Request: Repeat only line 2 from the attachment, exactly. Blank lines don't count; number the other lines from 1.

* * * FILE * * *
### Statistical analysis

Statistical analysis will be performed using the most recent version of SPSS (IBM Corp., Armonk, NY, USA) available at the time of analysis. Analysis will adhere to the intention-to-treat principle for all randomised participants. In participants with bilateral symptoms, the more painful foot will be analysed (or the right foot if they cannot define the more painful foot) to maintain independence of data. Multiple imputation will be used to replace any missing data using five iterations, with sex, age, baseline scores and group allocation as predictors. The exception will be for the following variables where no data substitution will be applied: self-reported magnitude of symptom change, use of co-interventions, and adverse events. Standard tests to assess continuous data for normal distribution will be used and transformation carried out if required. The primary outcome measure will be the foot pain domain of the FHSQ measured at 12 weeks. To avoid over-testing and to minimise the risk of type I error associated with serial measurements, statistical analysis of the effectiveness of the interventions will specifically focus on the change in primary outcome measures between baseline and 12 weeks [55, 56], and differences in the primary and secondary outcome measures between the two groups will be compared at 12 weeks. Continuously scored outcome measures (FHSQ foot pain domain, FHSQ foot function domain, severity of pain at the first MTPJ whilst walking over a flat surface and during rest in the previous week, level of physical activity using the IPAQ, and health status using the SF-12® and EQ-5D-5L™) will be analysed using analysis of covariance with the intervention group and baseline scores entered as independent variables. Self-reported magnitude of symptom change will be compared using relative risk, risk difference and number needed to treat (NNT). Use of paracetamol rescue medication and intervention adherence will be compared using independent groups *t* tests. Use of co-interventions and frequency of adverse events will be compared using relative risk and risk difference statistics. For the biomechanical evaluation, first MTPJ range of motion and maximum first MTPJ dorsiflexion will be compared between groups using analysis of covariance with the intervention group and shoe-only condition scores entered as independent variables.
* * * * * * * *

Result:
Statistical analysis will be performed using the most recent version of SPSS (IBM Corp., Armonk, NY, USA) available at the time of analysis. Analysis will adhere to the intention-to-treat principle for all randomised participants. In participants with bilateral symptoms, the more painful foot will be analysed (or the right foot if they cannot define the more painful foot) to maintain independence of data. Multiple imputation will be used to replace any missing data using five iterations, with sex, age, baseline scores and group allocation as predictors. The exception will be for the following variables where no data substitution will be applied: self-reported magnitude of symptom change, use of co-interventions, and adverse events. Standard tests to assess continuous data for normal distribution will be used and transformation carried out if required. The primary outcome measure will be the foot pain domain of the FHSQ measured at 12 weeks. To avoid over-testing and to minimise the risk of type I error associated with serial measurements, statistical analysis of the effectiveness of the interventions will specifically focus on the change in primary outcome measures between baseline and 12 weeks [55, 56], and differences in the primary and secondary outcome measures between the two groups will be compared at 12 weeks. Continuously scored outcome measures (FHSQ foot pain domain, FHSQ foot function domain, severity of pain at the first MTPJ whilst walking over a flat surface and during rest in the previous week, level of physical activity using the IPAQ, and health status using the SF-12® and EQ-5D-5L™) will be analysed using analysis of covariance with the intervention group and baseline scores entered as independent variables. Self-reported magnitude of symptom change will be compared using relative risk, risk difference and number needed to treat (NNT). Use of paracetamol rescue medication and intervention adherence will be compared using independent groups *t* tests. Use of co-interventions and frequency of adverse events will be compared using relative risk and risk difference statistics. For the biomechanical evaluation, first MTPJ range of motion and maximum first MTPJ dorsiflexion will be compared between groups using analysis of covariance with the intervention group and shoe-only condition scores entered as independent variables.